Figure 5.5 Turbofan bypass ratio for maximum specic impulse as a function of Mach number comparing the ideal with a non-ideal cycle. Parameters of the nonideal cycle are $ d = 0.95 , 4 pc1 = 0.86 , $ n1 = 0.96 ,

4 pc = 0.86 , $ b = 0.95 , 4 m = 0.98 , 4 pe = 0.86 , $ n = 0.96 .


These gures illustrate the strong dependence of the optimum bypass ratio on the non-ideal behavior of the engine. In general as the losses increase, the bypass ratio optimizes at a lower value. But note that the optimum bypass ratio of the non-ideal engine is still somewhat higher than the values generally used in real engines. The reason for this is that our analysis does not include the optimization issues connected to integrating the engine onto an aircraft where there is a premium on designing to a low frontal area so as to reduce drag while maintaining a certain clearance between the engine and the runway.

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5.14

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Problems

Nevertheless our analysis helps us to understand the historical trend toward higher bypass engines as turbine and fan efciencies have improved along with increases in the turbine inlet temperature.

5.6 PROBLEMS
Problem 1 - Assume % = 1.4 , R = 287 M2/(sec2-K), C p = 1005 M2/(sec2-K). The fuel heating value is 4.28 10 J/Kg. Where appropriate assume f 1 . The ambient temperature and pressure are T 0 = 216K and P 0 = 2 10 N M . Consider a turbofan with the following characteristics. M 0 = 0.85 ;
4 2 7

! " = 8.0 ;

$ c = 30 ;

$ c1 = 1.6 ;

# = 5.

(5.69)

The compressor, fan and turbine polytropic efciencies are

4 pc = 0.9 ;

4 pc1 = 0.9 ;

4 pt = 0.95 .

(5.70)

Let the burner efciency and pressure ratio be 4 b = 0.99 ;

$ b = 0.97 . Assume the shaft

efciency is one. Both the fan and core streams use ideal simple convergent nozzles. Determine the dimensionless thrust T ( P 0 A 0 ) , specic fuel consumption and overall efciency. Suppose the engine is expected to deliver 8,000 pounds of thrust at cruise conditions. What must be the area of the fan face, A 2 ? Problem 2 - Use Matlab or Mathematica to develop a program that reproduces Figure 5.4 and Figure 5.5. Problem 3 - An ideal turbofan operates with a heat exchanger at its aft end.

ma ma

fan

core

2.5

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5.15

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Problems

The heat exchanger causes a certain amount of thermal energy Q (Joules/sec) to be transferred from the hot core stream to the cooler fan stream. Let the subscript x refer to the heat exchanger. Assume that the heat exchanger operates without any loss of stagnation pressure $ x = $ x' = 1.0 and that both nozzles are fully expanded. Let ! x = T te T t5 and ! x' = T te' T t5' . The thrust is given by T = m a a 0 M 0 { ( U 6 U 0 1 ) + # ( U 6' U 0 1 ) } core where we have assumed f 1 . 1) Derive an expression for T ( m a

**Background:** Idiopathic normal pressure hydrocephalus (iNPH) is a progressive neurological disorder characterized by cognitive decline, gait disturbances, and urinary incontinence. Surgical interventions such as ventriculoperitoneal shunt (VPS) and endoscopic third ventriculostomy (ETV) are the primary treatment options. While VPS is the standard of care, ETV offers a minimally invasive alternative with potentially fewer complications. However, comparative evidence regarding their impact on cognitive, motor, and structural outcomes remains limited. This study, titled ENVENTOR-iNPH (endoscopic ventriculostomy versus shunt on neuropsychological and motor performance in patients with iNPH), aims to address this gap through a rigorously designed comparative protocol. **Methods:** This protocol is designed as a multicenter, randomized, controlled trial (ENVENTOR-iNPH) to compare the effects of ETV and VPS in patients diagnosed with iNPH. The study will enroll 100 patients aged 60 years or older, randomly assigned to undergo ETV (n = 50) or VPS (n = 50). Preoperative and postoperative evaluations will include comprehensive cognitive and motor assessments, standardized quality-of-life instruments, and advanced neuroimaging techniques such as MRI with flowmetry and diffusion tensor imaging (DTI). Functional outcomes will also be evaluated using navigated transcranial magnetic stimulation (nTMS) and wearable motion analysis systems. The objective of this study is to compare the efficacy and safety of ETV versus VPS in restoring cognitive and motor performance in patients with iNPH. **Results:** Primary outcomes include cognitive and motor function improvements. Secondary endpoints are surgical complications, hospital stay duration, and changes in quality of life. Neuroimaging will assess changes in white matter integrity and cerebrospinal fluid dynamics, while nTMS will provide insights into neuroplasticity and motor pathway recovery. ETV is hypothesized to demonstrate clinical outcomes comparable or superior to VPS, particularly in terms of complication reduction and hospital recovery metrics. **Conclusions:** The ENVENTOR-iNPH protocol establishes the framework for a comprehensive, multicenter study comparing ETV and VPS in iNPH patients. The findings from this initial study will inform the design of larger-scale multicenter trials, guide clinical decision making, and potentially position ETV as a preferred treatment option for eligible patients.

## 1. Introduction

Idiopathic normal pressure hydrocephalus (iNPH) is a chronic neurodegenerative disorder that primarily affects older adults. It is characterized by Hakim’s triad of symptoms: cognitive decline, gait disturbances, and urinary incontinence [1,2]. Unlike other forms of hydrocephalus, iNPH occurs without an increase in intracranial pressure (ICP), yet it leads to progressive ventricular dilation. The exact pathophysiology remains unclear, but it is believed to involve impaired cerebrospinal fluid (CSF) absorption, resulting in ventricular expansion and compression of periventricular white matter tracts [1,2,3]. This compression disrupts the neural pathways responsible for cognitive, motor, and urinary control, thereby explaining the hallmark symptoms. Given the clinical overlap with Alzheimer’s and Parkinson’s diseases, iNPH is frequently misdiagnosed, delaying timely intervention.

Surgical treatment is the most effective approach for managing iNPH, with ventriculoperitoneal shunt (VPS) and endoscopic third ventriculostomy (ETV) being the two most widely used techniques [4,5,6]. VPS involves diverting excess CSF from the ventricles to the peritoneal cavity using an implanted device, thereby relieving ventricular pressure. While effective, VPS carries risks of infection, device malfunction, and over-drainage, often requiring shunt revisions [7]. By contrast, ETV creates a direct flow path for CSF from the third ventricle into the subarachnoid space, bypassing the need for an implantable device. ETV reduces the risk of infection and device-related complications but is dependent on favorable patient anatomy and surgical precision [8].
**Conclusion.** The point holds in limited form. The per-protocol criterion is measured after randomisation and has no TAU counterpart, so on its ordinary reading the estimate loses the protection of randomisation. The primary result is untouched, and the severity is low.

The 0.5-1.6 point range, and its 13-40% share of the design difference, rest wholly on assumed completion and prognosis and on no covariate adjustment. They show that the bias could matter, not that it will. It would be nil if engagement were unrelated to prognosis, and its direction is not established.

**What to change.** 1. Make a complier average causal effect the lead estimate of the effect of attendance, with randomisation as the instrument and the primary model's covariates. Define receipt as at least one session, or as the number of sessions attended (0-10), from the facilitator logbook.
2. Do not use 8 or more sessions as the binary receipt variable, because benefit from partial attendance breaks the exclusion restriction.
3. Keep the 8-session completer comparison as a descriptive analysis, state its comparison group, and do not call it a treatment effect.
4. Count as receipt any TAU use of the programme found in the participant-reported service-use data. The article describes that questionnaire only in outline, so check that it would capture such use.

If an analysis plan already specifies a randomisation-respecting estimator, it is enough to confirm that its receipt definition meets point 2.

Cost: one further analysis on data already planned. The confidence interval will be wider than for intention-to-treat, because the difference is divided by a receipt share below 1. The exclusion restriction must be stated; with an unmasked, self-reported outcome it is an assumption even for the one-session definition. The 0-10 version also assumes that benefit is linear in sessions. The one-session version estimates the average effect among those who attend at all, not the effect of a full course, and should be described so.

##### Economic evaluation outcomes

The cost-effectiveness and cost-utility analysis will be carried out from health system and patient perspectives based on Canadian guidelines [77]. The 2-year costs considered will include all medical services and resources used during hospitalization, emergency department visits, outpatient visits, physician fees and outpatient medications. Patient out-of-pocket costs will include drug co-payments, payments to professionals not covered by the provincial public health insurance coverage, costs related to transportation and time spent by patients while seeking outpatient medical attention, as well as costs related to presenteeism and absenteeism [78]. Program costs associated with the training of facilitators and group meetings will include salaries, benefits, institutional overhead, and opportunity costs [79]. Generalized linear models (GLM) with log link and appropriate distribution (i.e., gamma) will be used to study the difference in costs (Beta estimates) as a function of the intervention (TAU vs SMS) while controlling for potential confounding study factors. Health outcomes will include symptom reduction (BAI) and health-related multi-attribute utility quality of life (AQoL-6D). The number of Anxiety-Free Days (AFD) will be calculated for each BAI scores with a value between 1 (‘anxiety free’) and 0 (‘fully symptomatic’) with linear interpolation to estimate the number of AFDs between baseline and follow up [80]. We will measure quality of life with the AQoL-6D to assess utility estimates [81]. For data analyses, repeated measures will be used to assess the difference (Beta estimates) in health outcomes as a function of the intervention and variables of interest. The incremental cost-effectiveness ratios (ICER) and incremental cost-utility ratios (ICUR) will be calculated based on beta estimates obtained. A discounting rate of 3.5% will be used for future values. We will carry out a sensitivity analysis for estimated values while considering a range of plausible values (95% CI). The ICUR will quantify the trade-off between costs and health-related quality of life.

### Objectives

core

(5.71)

a 0 ) in terms of ! ", ! r, ! c, ! c', # and ! x, ! x' .

2) Write down an energy balance between the core and fan streams. Suppose an amount of heat Q is exchanged. Let ! x = 1 6 where 6 = Q ( m a C p T t5 ) , Q > 0 . Show that
core

* !" !t + ! x' = 1 + ( --------------) 6 . & #! r ! c'' 3) Consider an ideal turbofan with the following characteristics. T 0 = 216K ; M 0 = 0.85 ; ! " = 7.5 ; $ c = 30 ; $ c' = 1.6 ; # = 5 . Plot T ( m a
core

(5.72)

(5.73)

a 0 ) versus 6 for 0 < 6 < 6 max where 6 max corresponds to the value of 6

such that the two streams are brought to the same stagnation temperature coming out of the heat exchanger. Problem 4 - The gure below shows a turbojet engine supplying shaft power to a lift fan. Assume that there are no mechanical losses in the shaft but the clutch and gear box that transfers power to the fan has an efciency of 80%. That is, only 80% of the shaft power is used to increase the enthalpy of the air ow through the lift fan. The air mass ow rate

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5.16

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Problems

through the lift fan is equal to twice the air mass ow rate through the engine m Lift Fan = 2m a . The polytropic efciency of the lift fan is 4 p Lift Fan = 0.9 and the air ow through the lift fan is all subsonic. The ight speed is zero. m Lift Fan P0 T 0 m
a 2f 3f Lift Fan gear box clutch

A1throat

A*4 M=1
5 2

The ambient temperature and pressure are T 0 = 300K and P 0 = 1.01x10 N M . The turbine inlet temperature is T t4 = 1800K and $ c = 25 . Relevant area ratios are A 2 A 4 = 15 and A 1throat A 2 = 0.5 . Assume the compressor, burner and turbine all operate ideally. The nozzle is a simple convergent design and stagnation pressure losses due to wall friction in the inlet and nozzle are negligible. Assume f<<1. Let the nozzle area be set so that P t5 P 0 = 3 . 1) Is there a shock in the inlet of the turbojet? 2) Determine the stagnation temperature and pressure ratio across the lift fan T t3 LiftFan ! Lift Fan = -----------------------T t2 LiftFan P t3 LiftFan $ Lift Fan = -----------------------P t2 LiftFan (74)
*

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5.17

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Problems

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5.18